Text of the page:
You have been a critic of the Obama administration's high-speed rail development plans, and proposed some of your own. What is the current status of funding?
We did two hearings [in December], one on the overall program that confirmed the Obama initiatives had basically imploded. And then we did a specific one on the only project that really had the potential to be high-speed, and that's in California, and that also has been a disaster. I tried to get [the administration] to do the Northeast Corridor first. We have the connections, we have the ridership and it would make the biggest impact. You'd have a success rather than a string of failures.
You haven't been the biggest fan of Amtrak, either. Do you propose to augment Amtrak service in the Northeast Corridor with private investment in high-speed rail or replace it altogether?
I said in December that I was willing to not move forward with a proposal to take Amtrak out of the Northeast Corridor, but I would insist on having the private sector participate in the development of high-speed service in the Northeast Corridor. Amtrak can't do it themselves. They have a terrible, 30-year plan that requires $117 billion that Congress would never get for them. To get it done, you need the private sector to have a piece of the action. That's my plan and I have meetings set up early this year with the administration and all the major players in high-speed rail.
You also have been a critic of the Transportation Security Administration. Do you have any optimism for that agency moving in a direction that you can accept?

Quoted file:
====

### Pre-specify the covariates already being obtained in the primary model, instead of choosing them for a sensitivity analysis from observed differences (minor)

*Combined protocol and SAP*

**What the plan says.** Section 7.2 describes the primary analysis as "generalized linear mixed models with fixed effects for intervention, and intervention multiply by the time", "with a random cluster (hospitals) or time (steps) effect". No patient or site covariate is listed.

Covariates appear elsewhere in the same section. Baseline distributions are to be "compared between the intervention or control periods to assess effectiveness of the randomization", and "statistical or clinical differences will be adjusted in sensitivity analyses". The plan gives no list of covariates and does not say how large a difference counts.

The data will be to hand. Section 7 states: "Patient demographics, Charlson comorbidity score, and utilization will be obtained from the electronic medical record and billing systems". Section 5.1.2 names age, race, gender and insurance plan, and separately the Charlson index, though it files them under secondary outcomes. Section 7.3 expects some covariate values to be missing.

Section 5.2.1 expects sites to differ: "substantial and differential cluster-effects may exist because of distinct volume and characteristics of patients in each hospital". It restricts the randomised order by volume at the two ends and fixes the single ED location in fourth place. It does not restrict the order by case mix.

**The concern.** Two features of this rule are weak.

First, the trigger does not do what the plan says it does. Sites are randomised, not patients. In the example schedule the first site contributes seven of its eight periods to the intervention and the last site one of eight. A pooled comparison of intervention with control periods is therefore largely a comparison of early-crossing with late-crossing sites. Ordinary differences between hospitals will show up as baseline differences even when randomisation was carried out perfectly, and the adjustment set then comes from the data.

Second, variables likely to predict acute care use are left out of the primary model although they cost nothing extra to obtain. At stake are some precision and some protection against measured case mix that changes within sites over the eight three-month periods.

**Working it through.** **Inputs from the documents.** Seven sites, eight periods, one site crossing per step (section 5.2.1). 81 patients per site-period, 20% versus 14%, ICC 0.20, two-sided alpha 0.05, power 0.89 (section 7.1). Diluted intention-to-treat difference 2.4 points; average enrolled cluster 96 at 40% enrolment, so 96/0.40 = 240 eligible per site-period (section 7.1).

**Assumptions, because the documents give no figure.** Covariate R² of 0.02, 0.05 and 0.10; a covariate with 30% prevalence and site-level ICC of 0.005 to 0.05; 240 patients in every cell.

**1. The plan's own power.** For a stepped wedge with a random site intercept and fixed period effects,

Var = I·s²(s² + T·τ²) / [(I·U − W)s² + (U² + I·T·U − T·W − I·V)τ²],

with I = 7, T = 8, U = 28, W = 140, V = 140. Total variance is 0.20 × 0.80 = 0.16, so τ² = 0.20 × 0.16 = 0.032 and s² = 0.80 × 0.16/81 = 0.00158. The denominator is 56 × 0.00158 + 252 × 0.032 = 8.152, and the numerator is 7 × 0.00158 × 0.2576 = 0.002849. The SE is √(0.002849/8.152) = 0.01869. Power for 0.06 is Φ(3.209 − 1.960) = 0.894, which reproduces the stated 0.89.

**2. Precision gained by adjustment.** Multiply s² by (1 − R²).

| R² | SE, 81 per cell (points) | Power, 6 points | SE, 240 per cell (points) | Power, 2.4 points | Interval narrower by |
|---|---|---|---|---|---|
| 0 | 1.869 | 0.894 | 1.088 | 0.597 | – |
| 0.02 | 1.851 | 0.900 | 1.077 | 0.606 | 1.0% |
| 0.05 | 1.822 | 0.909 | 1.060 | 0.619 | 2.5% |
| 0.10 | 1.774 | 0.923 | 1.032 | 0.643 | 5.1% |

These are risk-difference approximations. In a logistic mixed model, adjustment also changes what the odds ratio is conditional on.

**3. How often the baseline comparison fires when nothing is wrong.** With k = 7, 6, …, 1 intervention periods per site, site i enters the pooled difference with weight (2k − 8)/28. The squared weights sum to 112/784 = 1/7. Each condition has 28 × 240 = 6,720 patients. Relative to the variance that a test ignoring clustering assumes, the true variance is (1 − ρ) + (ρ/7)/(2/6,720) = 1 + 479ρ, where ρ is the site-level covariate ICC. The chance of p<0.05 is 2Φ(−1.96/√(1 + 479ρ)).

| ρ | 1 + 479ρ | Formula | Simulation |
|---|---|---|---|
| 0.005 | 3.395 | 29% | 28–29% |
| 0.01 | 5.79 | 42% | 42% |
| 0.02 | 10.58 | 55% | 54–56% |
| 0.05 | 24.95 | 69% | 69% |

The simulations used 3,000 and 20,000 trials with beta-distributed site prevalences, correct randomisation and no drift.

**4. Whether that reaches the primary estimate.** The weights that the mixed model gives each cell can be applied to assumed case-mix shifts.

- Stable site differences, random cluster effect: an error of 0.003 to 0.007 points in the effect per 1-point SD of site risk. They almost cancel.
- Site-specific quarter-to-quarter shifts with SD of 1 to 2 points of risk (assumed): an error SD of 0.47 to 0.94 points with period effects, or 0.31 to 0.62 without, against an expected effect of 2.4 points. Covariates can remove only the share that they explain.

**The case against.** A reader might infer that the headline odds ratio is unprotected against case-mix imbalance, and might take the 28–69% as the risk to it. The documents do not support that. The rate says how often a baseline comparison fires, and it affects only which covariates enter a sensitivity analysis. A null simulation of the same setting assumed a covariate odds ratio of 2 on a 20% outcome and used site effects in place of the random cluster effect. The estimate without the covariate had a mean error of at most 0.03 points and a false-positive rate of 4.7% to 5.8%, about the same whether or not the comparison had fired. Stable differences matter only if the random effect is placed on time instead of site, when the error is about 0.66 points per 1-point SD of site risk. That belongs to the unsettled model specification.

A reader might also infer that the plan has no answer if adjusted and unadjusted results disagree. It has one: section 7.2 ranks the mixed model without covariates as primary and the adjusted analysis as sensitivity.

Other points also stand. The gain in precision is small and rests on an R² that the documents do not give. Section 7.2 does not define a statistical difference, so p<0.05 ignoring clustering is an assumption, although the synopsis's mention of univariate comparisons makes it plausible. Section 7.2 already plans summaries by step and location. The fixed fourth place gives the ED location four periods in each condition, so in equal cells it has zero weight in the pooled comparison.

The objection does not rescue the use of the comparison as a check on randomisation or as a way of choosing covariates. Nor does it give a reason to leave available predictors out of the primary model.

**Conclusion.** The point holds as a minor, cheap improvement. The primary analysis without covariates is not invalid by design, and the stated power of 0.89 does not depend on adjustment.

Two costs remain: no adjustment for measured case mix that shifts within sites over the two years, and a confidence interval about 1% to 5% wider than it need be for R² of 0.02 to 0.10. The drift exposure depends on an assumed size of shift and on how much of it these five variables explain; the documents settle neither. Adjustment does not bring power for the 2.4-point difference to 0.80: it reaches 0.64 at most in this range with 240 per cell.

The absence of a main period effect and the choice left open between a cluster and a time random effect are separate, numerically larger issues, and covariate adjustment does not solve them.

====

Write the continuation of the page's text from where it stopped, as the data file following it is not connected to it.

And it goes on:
Steam is building in Congress for TSA reform. A number of bills have been introduced, and if there is any Homeland Security reauthorization, TSA will take quite a beating in it. In addition to privatization of Amtrak, I am a strong proponent of privatization of screening. The United States is only one of a handful of countries now that has an all-federal screening operation. TSA needs to be reformed to be an intelligence-gathering agency rather than running a behemoth federal screening bureaucracy. Turn to the private sector for screening and let government do what it does best: gathering intelligence, sharing information between agencies and setting the protocol by which the private companies do the screening.
But where do you start and end with an agency that is so incompetent and hasn't accomplished even the basic things like setting a standard for traveler or [airline] worker identification?
What are your top priorities for this year?
We mentioned FAA, and of course as long-term a transportation bill as I can get, which is essential for jobs and for making the federal government a reliable partner. It is the best economic tool that can come from this section of Congress. But it has to be long-term, and it has to streamline the process for project approvals. We give these short extensions for highway and transportation funding, which does not allow states to plan. They can't do extensive, multi-year plans.